fund must be transferred to an authorised MySuper product offered by the fund,
unless the member opts-out in writing. If the member in the fund is not
eligible to hold a MySuper product in the fund, or where accrued default
amounts are held for members in other funds for which the RSE licensee is
trustee, the RSE licensee must move these amounts to a MySuper product before 1
would also require that RSE licensees must make a separate election requiring
the trustee to take the necessary steps to transfer amounts held in a MySuper
product in circumstances where authorisation for a MySuper product is
The EM states
that any trustee that transfers an accrued default amount in accordance with
these amendments will not have any liability to a member of their fund in
relation to that transfer. In addition, any governing rules that prevent an
accrued default amount from being transferred will be void.
Obligations and Prudential Standards Act (the basis for the second tranche of
the MySuper reforms) will provide APRA with the ability to make prudential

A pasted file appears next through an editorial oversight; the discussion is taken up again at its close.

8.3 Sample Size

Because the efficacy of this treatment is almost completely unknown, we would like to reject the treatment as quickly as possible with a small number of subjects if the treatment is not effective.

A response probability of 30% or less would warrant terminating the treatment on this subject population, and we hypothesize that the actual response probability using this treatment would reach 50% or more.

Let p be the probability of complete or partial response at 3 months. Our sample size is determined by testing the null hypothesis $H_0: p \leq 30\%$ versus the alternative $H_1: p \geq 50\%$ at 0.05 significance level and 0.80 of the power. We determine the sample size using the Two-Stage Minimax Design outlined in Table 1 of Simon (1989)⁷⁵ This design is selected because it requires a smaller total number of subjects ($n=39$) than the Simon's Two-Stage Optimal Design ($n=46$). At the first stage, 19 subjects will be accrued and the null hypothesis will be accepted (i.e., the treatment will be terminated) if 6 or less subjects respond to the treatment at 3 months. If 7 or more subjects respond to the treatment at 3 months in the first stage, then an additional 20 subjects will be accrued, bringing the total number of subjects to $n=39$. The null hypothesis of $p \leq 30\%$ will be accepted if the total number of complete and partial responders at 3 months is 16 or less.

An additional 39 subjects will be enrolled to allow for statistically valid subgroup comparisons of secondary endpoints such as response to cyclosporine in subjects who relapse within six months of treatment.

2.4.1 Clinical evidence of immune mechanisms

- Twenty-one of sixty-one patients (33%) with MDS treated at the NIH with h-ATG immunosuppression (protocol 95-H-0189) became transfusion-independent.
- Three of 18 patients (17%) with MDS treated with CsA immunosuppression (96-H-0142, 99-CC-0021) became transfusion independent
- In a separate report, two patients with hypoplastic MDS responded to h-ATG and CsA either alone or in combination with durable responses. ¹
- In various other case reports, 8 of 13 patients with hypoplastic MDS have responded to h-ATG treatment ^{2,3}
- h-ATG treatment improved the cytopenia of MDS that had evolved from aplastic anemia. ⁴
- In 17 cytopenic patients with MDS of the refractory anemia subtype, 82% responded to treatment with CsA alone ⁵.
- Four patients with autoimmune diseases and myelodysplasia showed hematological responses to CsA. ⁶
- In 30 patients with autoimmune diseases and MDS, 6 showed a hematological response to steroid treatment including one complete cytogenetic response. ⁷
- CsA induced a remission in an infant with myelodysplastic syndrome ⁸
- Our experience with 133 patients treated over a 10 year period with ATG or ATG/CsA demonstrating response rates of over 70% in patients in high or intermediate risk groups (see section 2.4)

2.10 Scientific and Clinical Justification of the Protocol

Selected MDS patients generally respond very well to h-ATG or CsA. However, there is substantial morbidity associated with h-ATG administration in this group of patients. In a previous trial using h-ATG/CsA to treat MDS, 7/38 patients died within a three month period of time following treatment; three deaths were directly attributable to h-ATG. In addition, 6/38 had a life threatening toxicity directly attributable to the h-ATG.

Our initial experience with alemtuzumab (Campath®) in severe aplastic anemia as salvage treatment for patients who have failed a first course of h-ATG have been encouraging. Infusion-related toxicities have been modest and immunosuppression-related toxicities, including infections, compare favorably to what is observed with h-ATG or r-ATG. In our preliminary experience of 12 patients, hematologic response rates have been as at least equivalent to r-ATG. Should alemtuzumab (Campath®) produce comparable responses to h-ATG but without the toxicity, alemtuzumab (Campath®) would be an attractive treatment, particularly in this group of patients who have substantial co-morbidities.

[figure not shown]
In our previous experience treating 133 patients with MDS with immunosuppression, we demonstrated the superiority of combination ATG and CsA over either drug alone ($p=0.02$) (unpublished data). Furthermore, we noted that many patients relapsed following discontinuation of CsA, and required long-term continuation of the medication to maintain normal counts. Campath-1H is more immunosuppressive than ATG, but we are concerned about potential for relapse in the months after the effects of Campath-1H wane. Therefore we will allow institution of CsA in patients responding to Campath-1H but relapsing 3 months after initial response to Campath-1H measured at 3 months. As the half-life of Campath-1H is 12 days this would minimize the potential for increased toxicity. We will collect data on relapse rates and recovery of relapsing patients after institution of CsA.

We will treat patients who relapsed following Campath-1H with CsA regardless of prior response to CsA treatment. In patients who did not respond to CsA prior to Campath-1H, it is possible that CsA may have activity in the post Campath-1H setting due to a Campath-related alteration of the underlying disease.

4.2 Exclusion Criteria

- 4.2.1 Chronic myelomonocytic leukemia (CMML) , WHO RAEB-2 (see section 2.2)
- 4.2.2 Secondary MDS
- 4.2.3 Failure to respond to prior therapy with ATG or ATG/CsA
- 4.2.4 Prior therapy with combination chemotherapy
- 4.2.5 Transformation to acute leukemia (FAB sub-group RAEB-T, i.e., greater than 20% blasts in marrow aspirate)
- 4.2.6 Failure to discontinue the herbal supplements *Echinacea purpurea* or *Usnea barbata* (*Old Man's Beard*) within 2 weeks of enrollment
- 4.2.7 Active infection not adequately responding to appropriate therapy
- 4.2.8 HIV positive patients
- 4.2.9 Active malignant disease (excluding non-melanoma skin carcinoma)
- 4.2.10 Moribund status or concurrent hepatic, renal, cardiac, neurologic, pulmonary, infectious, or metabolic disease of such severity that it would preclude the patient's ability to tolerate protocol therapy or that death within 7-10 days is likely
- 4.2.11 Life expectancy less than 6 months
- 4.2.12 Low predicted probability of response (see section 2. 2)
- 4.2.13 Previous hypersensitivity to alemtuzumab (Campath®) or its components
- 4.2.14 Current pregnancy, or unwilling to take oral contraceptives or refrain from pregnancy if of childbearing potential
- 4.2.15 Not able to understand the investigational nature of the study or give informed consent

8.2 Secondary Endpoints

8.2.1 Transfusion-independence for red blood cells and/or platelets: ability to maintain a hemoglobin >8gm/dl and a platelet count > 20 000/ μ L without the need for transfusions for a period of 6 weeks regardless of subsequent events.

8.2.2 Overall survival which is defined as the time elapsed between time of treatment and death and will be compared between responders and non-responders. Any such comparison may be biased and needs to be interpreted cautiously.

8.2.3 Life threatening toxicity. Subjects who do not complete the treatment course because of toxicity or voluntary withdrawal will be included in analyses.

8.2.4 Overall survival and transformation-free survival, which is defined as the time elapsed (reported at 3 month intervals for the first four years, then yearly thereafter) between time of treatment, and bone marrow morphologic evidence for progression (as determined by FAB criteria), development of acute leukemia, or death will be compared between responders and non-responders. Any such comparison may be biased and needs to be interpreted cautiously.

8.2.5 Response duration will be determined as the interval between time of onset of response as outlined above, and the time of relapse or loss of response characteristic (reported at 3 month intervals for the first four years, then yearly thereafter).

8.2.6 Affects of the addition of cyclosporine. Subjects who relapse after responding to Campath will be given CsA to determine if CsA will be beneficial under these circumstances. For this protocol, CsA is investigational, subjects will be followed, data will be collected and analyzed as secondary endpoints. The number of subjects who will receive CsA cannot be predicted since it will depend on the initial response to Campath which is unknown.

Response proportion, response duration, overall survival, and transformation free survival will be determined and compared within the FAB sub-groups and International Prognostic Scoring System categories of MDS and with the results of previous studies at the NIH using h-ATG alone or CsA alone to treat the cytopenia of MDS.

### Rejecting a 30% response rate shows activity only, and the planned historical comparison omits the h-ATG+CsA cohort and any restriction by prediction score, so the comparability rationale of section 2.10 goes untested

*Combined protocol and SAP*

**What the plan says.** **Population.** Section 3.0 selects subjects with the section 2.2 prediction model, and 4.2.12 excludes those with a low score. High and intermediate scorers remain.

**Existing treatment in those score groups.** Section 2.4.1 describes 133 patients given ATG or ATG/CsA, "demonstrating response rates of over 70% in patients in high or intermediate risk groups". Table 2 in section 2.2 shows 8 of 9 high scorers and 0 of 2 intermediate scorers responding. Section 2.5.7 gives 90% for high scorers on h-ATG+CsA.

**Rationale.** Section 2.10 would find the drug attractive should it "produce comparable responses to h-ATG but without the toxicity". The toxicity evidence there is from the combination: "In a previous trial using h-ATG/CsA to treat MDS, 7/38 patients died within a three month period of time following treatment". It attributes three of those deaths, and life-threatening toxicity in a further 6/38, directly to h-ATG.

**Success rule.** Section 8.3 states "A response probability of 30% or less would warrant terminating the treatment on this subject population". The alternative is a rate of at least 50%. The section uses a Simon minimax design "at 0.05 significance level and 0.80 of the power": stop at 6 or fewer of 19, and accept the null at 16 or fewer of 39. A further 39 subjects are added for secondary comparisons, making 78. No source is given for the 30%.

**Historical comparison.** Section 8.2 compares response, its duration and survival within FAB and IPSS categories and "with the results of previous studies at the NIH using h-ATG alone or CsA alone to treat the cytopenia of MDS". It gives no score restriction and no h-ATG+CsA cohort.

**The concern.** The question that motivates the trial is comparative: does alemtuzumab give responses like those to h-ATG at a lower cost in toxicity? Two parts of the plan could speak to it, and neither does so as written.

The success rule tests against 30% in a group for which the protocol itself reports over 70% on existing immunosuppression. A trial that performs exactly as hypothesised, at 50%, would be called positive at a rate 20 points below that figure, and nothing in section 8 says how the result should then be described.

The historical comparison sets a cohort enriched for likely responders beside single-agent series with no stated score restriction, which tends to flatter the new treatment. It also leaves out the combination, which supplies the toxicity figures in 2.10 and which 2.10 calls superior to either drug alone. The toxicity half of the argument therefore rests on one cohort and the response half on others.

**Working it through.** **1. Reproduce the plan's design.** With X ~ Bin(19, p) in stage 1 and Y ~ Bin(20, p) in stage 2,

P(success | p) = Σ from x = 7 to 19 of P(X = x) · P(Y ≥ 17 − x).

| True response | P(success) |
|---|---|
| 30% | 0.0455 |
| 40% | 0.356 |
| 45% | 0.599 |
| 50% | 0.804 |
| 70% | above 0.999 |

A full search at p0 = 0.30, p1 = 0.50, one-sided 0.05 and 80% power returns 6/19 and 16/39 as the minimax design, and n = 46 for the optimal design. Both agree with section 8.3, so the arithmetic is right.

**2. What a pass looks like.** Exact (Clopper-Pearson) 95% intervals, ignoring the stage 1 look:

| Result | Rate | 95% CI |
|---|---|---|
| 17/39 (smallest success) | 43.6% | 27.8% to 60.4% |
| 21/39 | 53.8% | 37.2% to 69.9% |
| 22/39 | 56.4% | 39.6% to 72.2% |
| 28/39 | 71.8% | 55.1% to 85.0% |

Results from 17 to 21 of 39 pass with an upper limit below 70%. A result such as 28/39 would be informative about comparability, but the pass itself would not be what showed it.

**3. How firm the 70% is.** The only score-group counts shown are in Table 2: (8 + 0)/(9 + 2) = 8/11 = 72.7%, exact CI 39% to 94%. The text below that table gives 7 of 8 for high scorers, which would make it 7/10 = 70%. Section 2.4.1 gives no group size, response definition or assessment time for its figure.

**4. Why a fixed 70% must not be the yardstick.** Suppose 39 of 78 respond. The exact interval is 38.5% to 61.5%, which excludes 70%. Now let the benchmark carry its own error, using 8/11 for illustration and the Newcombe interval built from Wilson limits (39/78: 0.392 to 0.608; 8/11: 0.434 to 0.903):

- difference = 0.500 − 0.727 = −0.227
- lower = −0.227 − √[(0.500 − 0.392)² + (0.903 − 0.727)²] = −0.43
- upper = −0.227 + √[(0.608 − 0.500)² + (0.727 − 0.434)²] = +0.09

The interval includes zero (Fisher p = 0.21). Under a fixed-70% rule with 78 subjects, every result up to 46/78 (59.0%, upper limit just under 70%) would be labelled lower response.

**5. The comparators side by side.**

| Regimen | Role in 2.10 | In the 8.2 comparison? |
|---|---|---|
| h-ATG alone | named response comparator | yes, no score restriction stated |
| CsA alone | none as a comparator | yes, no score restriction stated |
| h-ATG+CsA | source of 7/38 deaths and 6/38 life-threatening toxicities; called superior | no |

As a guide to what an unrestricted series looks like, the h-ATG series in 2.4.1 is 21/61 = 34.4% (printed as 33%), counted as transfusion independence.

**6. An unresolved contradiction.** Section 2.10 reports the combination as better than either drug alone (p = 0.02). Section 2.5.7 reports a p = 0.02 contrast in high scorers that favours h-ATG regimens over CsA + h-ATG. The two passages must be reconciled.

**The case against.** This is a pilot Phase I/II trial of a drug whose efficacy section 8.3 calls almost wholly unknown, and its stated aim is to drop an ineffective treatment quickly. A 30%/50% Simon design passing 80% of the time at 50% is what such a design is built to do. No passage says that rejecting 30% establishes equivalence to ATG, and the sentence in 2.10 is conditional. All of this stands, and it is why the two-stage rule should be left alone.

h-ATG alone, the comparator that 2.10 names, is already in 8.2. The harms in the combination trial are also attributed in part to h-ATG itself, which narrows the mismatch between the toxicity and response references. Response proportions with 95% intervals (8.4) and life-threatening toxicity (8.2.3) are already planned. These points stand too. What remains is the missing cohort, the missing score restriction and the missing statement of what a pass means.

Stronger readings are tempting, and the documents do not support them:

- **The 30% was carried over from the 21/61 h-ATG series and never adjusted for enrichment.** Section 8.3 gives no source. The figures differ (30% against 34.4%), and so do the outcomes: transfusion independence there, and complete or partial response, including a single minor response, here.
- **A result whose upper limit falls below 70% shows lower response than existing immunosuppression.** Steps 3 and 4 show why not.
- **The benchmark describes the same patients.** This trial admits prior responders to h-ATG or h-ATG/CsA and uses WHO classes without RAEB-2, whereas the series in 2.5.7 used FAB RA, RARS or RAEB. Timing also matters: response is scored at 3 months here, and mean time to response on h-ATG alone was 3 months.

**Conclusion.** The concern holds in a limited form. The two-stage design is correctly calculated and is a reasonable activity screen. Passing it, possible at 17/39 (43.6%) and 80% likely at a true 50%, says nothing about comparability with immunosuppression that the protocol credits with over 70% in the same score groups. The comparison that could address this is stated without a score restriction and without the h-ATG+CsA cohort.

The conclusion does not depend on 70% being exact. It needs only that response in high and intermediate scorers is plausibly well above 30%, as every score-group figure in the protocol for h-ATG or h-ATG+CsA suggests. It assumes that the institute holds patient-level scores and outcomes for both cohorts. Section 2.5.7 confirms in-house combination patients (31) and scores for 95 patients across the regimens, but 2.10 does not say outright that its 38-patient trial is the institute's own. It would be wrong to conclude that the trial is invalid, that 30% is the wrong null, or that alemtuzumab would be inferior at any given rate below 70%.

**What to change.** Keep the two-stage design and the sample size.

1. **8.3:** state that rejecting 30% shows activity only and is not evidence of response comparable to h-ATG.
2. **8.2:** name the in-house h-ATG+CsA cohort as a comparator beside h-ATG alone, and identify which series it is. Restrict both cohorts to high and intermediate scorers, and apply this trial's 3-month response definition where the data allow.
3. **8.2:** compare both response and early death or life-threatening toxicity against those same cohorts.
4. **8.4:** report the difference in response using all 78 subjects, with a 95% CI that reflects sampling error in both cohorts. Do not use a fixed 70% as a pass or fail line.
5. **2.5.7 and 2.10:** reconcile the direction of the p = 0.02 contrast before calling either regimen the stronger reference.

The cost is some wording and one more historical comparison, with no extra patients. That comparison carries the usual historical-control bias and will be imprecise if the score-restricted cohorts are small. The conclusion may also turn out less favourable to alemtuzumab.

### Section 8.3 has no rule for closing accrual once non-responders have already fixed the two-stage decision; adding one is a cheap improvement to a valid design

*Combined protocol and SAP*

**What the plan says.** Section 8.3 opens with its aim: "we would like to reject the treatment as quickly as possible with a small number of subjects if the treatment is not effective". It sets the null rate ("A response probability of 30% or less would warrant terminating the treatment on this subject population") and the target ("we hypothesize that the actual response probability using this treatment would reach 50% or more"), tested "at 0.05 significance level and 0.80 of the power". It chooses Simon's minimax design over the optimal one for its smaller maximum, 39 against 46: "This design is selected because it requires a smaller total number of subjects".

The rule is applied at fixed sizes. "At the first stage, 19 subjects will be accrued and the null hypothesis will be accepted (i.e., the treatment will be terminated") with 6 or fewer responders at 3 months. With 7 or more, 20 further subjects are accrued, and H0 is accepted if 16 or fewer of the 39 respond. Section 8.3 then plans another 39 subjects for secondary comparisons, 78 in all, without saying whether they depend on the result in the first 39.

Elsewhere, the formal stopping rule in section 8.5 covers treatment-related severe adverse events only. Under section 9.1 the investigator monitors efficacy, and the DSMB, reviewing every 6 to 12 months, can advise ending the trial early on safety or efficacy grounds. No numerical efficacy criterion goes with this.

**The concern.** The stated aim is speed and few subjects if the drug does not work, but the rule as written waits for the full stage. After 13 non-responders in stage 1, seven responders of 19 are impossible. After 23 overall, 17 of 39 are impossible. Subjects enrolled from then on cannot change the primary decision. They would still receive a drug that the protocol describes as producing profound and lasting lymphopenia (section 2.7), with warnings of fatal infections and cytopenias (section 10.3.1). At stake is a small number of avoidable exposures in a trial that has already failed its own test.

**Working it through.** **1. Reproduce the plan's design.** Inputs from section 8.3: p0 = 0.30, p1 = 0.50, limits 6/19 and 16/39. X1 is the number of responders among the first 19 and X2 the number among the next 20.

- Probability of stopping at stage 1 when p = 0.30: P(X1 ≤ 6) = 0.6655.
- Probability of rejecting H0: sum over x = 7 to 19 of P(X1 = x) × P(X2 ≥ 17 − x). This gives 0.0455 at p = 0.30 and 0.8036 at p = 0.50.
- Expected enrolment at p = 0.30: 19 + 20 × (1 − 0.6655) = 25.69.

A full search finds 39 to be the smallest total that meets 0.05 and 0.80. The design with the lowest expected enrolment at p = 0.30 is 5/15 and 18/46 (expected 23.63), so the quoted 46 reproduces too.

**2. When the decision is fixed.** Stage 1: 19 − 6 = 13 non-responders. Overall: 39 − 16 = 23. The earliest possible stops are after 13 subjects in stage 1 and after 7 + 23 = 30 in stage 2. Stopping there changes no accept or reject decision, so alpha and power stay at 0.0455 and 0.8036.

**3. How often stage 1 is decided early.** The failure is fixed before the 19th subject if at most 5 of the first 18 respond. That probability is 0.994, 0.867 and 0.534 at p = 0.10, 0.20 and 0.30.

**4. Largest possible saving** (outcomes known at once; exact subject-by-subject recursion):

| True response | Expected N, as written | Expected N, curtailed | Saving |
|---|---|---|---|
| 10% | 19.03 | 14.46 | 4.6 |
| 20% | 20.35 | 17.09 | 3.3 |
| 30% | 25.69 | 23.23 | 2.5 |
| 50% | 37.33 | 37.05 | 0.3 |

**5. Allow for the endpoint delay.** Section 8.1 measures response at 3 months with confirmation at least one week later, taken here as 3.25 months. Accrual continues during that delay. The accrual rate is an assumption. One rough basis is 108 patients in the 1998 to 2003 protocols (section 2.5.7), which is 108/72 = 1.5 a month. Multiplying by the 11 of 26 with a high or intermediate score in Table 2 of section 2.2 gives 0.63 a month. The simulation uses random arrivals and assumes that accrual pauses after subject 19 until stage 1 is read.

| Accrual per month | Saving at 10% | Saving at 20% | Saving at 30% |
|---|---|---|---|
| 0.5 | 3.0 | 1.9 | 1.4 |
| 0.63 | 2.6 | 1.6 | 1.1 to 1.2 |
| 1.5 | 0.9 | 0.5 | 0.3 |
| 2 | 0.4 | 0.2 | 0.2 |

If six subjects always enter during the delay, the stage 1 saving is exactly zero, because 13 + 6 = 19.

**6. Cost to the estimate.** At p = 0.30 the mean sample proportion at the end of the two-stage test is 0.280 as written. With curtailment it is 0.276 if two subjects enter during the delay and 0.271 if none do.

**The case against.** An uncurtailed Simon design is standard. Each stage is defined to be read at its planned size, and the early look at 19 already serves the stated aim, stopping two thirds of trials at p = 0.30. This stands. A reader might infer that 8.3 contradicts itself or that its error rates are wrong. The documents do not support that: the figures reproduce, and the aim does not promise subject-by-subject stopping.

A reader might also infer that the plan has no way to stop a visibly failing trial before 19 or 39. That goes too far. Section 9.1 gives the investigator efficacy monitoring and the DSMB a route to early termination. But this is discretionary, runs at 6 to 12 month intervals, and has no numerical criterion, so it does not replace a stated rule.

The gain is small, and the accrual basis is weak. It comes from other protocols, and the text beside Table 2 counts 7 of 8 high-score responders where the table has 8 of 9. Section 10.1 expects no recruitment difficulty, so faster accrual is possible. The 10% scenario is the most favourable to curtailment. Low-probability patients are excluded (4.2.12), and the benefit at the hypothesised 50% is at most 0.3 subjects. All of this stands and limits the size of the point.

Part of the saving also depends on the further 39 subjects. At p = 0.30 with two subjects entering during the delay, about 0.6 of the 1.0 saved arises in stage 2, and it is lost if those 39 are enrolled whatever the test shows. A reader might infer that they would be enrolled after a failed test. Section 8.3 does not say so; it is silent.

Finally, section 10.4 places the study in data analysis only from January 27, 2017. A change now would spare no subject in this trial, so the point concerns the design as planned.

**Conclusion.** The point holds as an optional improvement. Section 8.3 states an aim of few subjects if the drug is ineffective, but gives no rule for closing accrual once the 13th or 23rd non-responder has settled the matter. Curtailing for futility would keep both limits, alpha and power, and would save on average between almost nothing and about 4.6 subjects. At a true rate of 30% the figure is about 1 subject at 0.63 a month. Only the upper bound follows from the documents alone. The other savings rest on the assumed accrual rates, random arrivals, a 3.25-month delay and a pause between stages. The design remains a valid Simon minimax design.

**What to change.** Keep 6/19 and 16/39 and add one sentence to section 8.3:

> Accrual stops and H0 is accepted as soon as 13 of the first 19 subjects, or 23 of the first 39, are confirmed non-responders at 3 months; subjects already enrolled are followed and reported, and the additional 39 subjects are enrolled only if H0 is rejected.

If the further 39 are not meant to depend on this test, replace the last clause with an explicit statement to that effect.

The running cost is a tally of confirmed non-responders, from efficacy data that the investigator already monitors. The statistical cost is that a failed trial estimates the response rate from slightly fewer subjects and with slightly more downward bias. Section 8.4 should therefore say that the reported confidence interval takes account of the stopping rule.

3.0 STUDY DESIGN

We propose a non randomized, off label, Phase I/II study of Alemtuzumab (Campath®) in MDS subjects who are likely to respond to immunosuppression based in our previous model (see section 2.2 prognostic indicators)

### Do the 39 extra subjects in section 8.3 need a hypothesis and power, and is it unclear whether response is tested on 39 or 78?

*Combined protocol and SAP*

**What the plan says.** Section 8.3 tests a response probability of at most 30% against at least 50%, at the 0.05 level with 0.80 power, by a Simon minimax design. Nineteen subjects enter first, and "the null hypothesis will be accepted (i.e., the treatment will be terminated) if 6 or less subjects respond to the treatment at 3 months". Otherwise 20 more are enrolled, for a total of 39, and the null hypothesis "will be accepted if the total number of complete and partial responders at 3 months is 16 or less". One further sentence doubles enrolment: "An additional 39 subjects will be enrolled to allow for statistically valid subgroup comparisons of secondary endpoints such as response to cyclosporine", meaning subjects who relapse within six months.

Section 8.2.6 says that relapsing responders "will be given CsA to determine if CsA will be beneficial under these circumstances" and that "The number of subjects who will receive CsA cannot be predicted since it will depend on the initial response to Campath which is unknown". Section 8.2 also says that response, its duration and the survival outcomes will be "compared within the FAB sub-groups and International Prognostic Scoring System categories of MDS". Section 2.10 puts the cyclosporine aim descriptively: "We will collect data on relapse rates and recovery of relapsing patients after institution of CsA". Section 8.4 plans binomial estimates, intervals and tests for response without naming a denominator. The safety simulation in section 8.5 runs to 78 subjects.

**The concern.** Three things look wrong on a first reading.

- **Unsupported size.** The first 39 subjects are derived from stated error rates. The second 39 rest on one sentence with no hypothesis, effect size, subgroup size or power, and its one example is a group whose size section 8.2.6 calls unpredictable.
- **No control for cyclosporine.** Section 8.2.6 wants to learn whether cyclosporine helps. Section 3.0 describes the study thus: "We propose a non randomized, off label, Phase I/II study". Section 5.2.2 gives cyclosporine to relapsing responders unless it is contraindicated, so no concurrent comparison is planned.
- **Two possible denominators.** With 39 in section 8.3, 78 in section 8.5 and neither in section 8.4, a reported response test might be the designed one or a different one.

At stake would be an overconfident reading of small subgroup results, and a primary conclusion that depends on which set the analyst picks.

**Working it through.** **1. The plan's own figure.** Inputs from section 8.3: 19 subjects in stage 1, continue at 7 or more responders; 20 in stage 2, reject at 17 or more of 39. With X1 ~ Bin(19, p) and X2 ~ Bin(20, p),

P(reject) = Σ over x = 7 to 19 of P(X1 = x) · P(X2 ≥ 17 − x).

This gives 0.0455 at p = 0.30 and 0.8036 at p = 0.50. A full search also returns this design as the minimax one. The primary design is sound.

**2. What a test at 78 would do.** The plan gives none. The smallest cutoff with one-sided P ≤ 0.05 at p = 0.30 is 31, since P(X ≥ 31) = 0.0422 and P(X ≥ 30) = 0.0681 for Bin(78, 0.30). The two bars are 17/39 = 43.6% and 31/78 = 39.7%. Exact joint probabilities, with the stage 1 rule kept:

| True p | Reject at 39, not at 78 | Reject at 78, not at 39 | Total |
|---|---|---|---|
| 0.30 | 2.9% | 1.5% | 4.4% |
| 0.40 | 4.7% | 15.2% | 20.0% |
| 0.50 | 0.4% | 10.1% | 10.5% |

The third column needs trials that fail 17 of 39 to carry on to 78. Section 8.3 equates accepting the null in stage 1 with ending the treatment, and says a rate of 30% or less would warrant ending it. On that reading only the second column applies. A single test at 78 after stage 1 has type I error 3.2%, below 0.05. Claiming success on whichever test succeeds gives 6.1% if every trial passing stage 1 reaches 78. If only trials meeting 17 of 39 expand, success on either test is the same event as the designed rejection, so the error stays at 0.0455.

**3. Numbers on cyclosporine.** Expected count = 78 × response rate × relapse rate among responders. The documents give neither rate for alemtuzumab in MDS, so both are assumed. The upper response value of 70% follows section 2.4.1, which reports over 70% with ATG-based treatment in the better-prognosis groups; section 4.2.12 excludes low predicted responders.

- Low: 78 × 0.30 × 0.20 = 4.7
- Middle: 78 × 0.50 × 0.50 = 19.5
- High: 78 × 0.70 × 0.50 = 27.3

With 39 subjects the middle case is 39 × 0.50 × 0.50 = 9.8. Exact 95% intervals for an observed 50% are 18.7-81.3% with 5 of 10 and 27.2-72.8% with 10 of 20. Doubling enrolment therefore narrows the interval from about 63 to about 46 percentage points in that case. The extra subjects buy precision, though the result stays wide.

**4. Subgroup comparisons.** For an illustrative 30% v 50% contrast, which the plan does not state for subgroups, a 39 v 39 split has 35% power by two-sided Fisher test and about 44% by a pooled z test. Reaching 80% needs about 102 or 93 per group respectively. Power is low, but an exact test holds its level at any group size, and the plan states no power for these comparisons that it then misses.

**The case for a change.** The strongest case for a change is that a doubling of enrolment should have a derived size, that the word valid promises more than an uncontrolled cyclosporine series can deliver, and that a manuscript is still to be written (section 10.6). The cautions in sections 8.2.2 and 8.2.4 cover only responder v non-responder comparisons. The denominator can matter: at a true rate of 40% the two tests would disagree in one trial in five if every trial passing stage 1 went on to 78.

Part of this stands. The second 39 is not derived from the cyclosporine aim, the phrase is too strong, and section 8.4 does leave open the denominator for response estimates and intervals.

standards. The Further MySuper bill, if enacted, will enable APRA to make
prudential standards dealing with transitional matters.
Opposition to proposed subsection
20B(1b)(ii) of the SIS Act
of comment on the Further MySuper bill concerned the transitional arrangements
in Schedule 6. As noted above, several submitters and witnesses expressed
concern at the second limb of the definition of an 'accrued default amount' in
proposed subsection 20B(1) of the SIS Act. The following section presents the
following arguments in opposition to subsection 20B(1b)(ii) of the bill:
- those who have chosen a default fund have exercised choice and should
not be moved;
there may be various unintended consequences from the provision
- the possibility of members being transferred to a MySuper product
with a higher (unsuitable) risk profile;
the possibility of loss of insurance cover, given that MySuper
products would not offer certain types of coverage;